What were your favorite moments from this year’s Tony Awards?

And stay tuned for the announcement of our Producer’s Perspective Tony Pool winner tomorrow!  Someone is getting an iPad!

10 Things I learned about London

About a year ago, I blogged about three of the biggest differences I noticed about the London theater experience. Since I was there for a bit more time this visit, I was able to notice a few more things about the London theater experience that I thought were worth sharing.

So here they are, in no bloomin’ order!
It’s not as easy getting a British audience to their feet (If you’re curious, the quickest and biggest ovation I saw was for Priscilla).
We may love Oliver here, but they LOVE IT, YEAH, YEAH, YEAH over there. You know how the Bald Eagle is the National Bird of the US?  Oliver is the National Musical of the UK.  (I also heard recently that the authors of Les Miz were inspired to write their epic after seeing Oliver.  Apparently, they wanted to write a French National Musical.)
Take anything to your seat: ice cream, fancy pink drinks (Priscilla, again), even Coke brought in from outside (that was me).  Their theaters are older but they’re happy to clean up after you if it makes you happy.
In this country, Shakespeare seems to equal stuffy.  At The Globe, it was fun, and probably more authentic.


Look at this pic.  It looks like a standard cast board that you’d see in any theater, right?  Wrong.  It’s actually a video cast board. In several theaters, the cast board and the understudy boards are on video monitors. More aesthetically pleasing, easier to edit, and cheaper in the long run.  Why don’t all of our theaters have these?  I hate when we get beat.
Our mayor failed to get London’s idea of congestion pricing passed, but he did manage to shut off traffic in Times Square.  Guess what other square doesn’t have traffic?  Leceister Square.  I wonder what Bloomie will bring from Britain next?  Multiple TKTS booths, I hope.
Yep, they take the money anyway they can get it in the UK. If you’re willing to offer a discount to your show for a future date, the TKTS booth will sell it for you.
Many of the larger theaters have room for large bar areas, where folks can sit, have a drink and socialize before their show.  It makes going to the theater more of an experience, to say the least.  At all of the shows I went to, the theaters let people in the building (but not to their seats), 1 hour before the show began.  I bet their bar revenues are bigger than ours.


Two of the largest theater owners in London are Cameron Macintosh and Andrew Lloyd Webber, and you can feel their presence in their buildings.  And it helps that people actually know who they are (helped, no doubt, by their reality TV shows).  I also got a sense of a real attempt at keeping audience members within the theater chain.  Look at this picture of a wall of posters of shows. It was taken from inside the box office at, yes, Priscilla again, promoting all the shows playing at the Really Useful Group theaters.
2 PM, 5 PM, 3 PM, 7:30, 8 PM, etc.  It’s confusing and curious.
And here’s a bonus 11th thing I learned this trip . . .
Maybe it’s because I’ve been there a few times in the past few years, so I’m more comfortable finding my way around now. Maybe it’s the fact that they speak English, so I don’t feel like a tool because I’m uni-lingual.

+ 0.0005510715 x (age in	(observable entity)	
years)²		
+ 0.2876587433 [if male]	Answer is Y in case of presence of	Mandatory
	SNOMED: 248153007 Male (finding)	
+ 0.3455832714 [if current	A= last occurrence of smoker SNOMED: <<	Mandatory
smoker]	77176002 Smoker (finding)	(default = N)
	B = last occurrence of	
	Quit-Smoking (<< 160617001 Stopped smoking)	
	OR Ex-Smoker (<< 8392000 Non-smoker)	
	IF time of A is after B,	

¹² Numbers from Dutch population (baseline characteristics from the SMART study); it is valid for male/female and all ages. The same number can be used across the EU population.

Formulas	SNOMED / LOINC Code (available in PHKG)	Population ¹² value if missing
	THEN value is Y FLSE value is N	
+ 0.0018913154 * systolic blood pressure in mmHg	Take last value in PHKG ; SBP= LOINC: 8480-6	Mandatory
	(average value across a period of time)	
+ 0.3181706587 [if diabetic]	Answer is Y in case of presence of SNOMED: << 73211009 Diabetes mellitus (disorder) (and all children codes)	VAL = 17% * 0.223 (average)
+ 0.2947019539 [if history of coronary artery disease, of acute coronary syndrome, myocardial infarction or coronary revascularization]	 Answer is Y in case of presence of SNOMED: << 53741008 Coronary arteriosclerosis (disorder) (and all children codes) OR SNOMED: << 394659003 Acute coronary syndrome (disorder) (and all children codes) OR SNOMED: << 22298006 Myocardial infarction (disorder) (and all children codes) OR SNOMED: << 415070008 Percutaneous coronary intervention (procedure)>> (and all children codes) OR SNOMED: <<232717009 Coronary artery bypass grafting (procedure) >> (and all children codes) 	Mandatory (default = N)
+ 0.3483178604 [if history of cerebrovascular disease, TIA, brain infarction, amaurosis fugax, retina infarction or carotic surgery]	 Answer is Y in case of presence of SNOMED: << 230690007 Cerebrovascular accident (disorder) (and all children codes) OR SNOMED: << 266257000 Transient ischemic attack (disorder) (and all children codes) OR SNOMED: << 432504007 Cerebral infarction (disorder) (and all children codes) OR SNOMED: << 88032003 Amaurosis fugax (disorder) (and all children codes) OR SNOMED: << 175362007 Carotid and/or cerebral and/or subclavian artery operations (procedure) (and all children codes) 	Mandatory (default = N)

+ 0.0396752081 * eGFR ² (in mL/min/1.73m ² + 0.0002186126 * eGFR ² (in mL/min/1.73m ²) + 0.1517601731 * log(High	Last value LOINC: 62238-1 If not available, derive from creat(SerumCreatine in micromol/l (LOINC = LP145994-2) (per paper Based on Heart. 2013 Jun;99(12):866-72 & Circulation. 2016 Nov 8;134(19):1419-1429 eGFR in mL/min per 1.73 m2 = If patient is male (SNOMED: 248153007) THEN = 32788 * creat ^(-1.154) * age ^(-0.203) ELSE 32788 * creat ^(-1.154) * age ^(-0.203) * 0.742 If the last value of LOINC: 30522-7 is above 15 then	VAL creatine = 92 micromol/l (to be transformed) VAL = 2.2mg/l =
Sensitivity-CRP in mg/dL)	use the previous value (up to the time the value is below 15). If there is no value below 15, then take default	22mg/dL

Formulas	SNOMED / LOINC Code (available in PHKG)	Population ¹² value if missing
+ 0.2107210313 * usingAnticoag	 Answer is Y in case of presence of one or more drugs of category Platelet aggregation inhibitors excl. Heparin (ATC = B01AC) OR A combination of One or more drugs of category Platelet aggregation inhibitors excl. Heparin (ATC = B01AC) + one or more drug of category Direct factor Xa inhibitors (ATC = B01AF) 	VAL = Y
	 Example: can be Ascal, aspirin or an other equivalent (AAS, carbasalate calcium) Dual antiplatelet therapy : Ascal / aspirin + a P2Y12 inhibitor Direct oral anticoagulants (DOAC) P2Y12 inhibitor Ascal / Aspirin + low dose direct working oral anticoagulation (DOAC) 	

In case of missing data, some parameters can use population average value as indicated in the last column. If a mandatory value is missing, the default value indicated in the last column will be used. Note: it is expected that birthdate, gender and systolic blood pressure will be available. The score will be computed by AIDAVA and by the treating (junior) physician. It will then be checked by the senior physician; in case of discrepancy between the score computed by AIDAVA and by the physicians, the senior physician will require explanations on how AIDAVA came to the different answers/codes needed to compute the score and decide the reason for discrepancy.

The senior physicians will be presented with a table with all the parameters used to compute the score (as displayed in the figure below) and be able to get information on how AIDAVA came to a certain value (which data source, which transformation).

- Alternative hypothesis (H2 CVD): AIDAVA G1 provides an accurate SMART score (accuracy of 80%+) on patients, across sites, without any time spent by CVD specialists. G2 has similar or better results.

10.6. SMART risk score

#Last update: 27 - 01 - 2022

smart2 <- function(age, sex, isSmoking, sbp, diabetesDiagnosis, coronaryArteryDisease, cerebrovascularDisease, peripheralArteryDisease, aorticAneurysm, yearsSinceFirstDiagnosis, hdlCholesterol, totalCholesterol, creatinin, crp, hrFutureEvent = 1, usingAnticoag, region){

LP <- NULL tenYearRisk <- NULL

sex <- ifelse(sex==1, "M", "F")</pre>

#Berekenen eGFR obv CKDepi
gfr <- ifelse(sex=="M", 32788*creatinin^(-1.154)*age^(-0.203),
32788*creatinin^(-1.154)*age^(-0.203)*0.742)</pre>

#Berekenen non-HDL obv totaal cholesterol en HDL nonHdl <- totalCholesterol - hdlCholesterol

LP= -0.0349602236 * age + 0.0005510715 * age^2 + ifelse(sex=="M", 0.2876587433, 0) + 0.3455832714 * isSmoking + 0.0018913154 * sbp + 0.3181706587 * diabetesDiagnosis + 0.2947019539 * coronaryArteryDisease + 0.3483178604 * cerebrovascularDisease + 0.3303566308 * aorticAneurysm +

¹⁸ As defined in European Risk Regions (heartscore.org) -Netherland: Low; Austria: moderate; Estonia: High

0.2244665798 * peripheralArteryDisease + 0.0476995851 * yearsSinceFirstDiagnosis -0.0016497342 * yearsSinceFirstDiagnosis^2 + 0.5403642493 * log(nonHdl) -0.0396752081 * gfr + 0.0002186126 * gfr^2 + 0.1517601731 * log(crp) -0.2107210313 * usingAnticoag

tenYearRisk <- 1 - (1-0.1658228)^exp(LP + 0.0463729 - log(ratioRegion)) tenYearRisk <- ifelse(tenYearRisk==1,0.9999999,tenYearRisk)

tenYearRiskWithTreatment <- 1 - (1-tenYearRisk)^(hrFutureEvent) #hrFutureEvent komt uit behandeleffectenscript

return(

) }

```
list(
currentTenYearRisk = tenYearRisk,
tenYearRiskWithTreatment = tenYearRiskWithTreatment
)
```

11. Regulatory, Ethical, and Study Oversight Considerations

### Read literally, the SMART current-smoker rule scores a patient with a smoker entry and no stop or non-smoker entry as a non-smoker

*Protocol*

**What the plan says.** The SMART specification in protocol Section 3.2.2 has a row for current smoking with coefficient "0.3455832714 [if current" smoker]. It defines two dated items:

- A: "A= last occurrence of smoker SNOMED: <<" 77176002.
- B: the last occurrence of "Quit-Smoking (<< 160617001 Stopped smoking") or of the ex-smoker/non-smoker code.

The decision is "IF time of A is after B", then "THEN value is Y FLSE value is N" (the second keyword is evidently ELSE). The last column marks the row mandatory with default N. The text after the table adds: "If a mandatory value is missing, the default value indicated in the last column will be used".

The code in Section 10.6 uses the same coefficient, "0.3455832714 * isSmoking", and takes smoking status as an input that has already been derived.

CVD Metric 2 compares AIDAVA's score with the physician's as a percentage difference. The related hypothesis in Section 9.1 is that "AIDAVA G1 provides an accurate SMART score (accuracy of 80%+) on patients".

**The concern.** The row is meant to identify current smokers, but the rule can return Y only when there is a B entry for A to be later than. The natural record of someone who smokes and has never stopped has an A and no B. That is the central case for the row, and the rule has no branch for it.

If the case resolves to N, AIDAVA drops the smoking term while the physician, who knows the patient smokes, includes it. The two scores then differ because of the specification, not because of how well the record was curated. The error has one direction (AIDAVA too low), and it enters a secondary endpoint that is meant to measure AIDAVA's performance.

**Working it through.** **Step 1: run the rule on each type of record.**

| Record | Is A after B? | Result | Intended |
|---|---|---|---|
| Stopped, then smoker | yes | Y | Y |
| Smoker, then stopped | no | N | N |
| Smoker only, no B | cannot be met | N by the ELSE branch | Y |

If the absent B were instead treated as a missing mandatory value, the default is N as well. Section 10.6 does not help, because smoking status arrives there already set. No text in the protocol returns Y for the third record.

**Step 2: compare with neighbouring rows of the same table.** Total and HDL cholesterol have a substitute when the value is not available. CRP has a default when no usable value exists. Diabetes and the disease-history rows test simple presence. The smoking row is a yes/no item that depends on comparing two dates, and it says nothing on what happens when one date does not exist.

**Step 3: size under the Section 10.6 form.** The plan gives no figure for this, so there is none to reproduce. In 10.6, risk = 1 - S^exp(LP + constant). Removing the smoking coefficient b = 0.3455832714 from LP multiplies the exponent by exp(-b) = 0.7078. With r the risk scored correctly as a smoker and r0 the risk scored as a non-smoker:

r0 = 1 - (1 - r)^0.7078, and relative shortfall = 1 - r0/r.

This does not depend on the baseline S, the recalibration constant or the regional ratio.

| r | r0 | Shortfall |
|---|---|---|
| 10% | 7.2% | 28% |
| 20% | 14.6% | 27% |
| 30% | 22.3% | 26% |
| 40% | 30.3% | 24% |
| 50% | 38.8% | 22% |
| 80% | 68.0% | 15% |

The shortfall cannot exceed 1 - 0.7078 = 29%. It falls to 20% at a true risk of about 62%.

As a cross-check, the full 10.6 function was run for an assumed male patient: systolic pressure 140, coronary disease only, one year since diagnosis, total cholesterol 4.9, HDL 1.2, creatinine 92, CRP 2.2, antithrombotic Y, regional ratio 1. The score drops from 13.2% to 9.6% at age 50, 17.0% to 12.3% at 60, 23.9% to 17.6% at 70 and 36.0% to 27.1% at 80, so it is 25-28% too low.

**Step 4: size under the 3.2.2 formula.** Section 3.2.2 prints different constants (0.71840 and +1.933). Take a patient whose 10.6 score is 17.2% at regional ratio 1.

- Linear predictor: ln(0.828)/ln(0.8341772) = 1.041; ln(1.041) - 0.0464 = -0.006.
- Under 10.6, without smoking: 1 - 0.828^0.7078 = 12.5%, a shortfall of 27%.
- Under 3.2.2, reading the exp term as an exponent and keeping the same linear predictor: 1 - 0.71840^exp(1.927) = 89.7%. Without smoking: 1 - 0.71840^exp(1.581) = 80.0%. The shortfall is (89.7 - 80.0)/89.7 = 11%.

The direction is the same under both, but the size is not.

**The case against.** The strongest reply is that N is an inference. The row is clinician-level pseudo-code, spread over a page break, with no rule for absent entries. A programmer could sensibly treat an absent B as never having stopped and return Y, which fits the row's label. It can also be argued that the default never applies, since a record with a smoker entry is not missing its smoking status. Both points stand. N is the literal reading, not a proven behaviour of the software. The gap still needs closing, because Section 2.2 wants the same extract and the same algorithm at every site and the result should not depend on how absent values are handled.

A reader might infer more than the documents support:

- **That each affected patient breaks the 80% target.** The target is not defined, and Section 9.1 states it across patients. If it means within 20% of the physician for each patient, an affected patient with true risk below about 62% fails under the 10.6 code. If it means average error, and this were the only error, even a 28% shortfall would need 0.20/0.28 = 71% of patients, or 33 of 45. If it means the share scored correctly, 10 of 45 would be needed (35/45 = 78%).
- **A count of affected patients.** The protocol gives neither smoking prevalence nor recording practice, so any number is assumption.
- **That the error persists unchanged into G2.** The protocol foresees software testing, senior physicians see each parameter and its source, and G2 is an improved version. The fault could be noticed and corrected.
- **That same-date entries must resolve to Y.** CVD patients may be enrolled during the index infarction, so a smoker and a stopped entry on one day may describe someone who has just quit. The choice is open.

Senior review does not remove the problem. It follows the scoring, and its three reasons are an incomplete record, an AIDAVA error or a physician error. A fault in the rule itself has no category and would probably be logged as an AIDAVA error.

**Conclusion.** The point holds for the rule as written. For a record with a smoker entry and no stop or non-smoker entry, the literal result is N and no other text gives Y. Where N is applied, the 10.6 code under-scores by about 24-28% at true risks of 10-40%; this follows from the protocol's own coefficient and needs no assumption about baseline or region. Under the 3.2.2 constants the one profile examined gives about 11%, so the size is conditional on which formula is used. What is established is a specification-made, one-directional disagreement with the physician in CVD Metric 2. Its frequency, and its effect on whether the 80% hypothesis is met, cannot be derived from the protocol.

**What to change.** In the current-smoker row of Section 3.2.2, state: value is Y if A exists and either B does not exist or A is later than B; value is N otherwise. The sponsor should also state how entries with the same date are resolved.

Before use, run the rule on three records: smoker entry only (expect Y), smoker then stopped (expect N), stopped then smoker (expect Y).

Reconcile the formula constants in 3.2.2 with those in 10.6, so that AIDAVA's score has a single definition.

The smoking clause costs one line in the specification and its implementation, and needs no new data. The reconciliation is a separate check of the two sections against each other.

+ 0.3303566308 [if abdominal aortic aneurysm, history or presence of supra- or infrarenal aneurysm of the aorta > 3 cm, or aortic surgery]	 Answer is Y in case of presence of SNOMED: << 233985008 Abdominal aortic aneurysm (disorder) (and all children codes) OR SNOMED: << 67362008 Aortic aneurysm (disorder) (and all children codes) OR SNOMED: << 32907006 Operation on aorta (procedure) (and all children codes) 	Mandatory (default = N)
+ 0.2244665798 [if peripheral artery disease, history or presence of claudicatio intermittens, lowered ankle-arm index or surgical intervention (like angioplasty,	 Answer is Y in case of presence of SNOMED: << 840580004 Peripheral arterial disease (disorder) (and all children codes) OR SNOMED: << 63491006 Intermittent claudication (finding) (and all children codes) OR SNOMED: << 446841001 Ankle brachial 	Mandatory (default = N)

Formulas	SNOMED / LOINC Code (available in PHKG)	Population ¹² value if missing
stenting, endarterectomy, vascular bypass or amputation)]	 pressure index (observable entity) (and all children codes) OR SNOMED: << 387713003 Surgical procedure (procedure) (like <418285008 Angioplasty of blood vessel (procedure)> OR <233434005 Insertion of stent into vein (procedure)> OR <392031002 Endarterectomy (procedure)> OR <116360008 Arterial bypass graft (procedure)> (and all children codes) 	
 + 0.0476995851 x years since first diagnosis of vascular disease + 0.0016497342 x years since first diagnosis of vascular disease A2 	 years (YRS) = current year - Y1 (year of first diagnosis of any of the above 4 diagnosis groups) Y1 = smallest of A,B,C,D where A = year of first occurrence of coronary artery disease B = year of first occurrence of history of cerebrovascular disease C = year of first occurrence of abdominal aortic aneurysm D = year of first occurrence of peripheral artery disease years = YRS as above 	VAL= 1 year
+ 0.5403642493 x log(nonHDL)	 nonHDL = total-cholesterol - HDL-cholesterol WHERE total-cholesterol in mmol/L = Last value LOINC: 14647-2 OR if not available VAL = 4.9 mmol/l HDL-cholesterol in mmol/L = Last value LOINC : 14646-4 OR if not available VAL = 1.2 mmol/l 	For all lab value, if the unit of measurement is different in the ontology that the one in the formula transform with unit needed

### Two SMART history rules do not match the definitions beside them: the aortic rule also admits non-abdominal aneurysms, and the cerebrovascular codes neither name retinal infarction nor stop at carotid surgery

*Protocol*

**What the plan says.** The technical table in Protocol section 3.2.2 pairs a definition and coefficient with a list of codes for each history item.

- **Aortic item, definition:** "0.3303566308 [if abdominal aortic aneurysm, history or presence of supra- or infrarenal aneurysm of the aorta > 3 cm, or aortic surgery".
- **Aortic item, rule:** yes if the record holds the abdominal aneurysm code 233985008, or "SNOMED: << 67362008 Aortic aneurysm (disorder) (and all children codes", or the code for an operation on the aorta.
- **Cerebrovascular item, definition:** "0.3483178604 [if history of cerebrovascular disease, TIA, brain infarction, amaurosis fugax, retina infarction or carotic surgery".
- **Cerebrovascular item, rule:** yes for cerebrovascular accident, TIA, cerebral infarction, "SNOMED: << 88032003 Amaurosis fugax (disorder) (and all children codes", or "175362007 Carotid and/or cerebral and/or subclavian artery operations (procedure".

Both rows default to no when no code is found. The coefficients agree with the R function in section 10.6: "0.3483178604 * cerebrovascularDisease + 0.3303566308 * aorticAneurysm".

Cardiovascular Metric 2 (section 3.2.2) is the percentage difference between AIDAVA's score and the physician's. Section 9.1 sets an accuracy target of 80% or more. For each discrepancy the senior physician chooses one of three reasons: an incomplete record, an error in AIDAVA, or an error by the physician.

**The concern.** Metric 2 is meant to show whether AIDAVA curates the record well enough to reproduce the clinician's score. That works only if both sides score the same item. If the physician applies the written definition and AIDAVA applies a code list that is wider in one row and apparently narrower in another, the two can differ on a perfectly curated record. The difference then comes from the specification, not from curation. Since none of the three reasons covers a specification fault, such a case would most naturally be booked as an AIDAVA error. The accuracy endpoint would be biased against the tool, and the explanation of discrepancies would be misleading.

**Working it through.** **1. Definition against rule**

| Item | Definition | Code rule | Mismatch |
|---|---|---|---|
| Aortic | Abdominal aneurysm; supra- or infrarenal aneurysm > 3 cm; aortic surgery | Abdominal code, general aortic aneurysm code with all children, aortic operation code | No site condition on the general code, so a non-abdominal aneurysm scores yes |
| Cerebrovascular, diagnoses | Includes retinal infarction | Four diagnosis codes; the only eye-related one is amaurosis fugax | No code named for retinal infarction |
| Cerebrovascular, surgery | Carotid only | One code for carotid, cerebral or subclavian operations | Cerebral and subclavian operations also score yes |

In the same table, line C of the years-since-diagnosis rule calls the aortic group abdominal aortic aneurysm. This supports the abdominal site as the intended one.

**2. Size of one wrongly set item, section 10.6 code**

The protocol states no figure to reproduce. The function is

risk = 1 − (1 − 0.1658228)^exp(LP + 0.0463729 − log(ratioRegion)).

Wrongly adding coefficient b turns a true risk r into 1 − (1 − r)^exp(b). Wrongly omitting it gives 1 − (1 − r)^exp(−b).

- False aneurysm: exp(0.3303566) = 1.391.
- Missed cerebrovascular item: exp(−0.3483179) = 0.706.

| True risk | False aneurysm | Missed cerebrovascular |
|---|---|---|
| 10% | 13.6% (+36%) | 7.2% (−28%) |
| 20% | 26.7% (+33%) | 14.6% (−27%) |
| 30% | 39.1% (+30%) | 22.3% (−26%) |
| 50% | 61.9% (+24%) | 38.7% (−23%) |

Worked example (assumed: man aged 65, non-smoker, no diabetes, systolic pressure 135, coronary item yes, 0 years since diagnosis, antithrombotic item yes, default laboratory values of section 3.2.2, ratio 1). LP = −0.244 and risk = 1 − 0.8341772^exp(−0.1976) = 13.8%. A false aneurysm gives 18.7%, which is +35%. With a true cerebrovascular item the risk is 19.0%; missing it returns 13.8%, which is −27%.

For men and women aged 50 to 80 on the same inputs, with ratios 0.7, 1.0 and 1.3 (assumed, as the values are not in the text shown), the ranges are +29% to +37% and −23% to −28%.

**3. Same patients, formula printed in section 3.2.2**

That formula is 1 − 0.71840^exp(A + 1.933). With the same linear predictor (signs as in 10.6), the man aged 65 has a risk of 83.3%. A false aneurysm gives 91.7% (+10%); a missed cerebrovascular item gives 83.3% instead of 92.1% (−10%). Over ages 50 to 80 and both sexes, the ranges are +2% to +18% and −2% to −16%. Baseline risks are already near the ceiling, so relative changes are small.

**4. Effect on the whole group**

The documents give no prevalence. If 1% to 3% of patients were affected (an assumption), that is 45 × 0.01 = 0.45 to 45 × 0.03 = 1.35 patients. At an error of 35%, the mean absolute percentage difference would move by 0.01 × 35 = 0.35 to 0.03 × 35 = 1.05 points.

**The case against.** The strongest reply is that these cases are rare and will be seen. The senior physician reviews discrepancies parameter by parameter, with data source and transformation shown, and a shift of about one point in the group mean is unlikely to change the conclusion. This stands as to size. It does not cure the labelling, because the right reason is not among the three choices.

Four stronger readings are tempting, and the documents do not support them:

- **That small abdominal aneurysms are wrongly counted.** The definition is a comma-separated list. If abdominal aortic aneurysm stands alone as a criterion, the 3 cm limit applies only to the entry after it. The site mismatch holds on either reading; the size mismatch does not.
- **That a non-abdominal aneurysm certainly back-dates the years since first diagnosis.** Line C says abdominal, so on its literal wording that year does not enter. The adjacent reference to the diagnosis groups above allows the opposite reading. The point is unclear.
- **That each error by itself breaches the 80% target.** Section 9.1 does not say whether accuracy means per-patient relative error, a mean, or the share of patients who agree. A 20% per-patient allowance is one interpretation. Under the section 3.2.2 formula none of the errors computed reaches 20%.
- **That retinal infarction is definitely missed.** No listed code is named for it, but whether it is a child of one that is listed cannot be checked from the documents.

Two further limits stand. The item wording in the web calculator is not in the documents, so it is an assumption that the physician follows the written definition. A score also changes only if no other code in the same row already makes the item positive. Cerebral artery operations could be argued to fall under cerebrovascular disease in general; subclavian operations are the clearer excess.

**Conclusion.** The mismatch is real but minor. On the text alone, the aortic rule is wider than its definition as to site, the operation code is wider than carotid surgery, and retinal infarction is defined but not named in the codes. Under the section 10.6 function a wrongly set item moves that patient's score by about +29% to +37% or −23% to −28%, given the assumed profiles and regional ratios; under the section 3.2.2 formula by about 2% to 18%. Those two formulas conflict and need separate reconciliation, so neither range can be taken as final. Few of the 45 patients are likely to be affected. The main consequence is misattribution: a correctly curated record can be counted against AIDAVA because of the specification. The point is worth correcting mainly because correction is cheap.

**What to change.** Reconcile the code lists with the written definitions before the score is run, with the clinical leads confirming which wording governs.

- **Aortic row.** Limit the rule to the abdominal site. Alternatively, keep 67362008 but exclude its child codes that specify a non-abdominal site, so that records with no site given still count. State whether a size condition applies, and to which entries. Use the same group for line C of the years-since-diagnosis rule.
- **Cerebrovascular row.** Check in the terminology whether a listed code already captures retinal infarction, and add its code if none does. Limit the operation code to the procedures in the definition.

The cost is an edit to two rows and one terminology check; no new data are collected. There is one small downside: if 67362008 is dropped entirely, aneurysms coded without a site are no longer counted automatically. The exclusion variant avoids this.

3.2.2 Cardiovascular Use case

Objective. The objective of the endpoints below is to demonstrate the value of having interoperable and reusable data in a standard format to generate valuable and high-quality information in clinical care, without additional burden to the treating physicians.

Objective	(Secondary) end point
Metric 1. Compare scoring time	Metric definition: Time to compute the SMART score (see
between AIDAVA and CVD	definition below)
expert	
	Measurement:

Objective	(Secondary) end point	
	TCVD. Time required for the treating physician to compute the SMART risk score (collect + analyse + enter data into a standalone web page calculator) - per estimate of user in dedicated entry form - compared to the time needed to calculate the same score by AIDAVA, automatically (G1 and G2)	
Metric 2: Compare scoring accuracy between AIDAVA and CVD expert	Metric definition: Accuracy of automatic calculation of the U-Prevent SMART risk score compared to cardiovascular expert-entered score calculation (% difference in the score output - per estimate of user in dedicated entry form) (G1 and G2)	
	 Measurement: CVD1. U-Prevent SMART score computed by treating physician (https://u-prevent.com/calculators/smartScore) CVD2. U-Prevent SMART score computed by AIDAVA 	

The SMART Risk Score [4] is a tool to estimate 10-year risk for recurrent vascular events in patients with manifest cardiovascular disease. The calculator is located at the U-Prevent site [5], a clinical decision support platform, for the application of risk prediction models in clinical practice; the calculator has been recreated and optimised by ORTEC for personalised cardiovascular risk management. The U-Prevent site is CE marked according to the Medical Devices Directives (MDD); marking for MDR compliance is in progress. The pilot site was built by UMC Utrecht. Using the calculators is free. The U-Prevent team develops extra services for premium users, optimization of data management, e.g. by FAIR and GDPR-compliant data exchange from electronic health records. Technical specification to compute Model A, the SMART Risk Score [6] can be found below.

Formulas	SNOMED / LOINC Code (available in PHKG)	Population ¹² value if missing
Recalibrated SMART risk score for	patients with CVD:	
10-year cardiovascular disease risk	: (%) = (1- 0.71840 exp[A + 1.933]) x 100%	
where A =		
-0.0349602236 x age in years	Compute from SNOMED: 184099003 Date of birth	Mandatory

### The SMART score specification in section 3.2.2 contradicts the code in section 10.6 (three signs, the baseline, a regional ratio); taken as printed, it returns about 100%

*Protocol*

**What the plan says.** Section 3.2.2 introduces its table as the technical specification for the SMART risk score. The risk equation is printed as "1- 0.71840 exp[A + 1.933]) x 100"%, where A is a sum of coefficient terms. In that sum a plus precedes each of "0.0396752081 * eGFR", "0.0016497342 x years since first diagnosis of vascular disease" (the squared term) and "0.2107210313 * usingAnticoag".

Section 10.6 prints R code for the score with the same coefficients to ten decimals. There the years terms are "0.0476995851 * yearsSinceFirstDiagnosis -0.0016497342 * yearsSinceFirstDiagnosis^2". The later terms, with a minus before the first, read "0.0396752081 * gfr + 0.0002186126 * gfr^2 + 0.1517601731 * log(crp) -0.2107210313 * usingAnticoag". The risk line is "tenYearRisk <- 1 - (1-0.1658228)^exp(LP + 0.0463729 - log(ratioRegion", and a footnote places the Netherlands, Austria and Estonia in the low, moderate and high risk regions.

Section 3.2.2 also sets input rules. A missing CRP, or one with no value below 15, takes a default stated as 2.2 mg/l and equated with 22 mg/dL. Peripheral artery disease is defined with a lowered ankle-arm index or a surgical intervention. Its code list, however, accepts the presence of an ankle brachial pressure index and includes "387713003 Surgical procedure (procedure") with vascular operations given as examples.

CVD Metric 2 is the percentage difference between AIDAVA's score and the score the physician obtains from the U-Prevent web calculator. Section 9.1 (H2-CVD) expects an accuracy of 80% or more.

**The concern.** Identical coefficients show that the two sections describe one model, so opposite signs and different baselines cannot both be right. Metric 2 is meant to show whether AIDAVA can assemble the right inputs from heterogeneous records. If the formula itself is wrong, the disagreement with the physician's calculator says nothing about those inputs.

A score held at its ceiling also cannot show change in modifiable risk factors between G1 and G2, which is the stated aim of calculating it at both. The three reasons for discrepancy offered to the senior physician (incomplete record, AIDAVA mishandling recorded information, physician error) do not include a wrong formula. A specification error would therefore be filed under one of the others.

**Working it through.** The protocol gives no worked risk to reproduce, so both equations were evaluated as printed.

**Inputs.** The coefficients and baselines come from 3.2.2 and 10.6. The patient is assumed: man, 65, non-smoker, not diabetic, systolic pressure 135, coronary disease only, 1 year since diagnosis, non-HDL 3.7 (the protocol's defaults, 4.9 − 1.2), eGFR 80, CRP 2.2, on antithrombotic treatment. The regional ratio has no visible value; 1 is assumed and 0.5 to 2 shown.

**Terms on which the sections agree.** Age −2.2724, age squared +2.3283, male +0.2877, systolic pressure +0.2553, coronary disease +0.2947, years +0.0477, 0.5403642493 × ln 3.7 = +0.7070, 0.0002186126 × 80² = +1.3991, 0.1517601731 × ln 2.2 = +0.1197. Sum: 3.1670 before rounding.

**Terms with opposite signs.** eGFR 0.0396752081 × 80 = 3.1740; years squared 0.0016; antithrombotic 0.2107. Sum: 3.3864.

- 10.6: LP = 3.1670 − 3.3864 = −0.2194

Or maybe I like London because there just seems to be theater on every bloomin’ corner.

Airlines have change fees. Should we?

Somehow, I got to the Madrid airport a lot earlier than I expected to. “Just in time to take the earlier flight back to Newark,” said Ms. “You’re Lucky I Speak English” Continental Airlines employee.

Just in time, that is, if I was willing to pay the $50 change fee.

It wasn’t a tough choice.  Sit in the airport for 3 extra hours or pay $50 to get to my office 3 hours faster.  Since I consider my in-office hourly rate to be higher than $16.67/hour, I forked it over.

And Ms. Continental smiled so sweetly as she violently ran my credit card and racked up another $50 in sales for the day.  And for what?  For printing out a new ticket?  For the 2 minutes it took for her to switch my reservation?  The earlier flight wasn’t sold out, so moving me around wasn’t costing them anything.  In fact, since I was moving to an earlier flight, that gave them another seat to sell on a later flight, and gave them more time to sell it!  They got more cash and more profit potential!

Airlines have very strict no refund/no exchange policies, just like we do, but they’ve figured out how to use it to their advantage. (BTW, here’s a tip for you or your box office managers:  when customers do complain about not being able to get tickets refunded because their plans change, etc., my sales team reminds them that buying theater tickets is a lot like buying airline tickets, or cruise ship tickets, or any vacation ticket.  They tend to calm down a bit when they realize we’re not the only industry that doesn’t give cash back.)

So if airlines do it . . . should we?

If your cat had to be rushed to the VET because she ate your Annie action figure, and you’d rather see Shrek next week instead of ‘tomorrow’, would you pay $5/ticket to switch ’em?  I bet you would.

In fact . . . would you be more inclined to purchase tickets in advance to a show if you knew you could make a switch later on for a small fee?

I know I often buy airline tickets weeks in advance to lock in a deal, knowing that if my plans change, I’ll pay the fee and move the tickets as I need.
Would theater patrons do the same?

Of course the problem here is seat locations, and sold-out shows.  This isn’t a service everyone could offer, but it seems it could be designed in a way that could do two things:

  • Make the patron happy
  • Make the production more money

And shouldn’t those be the goals of every one of our initiatives?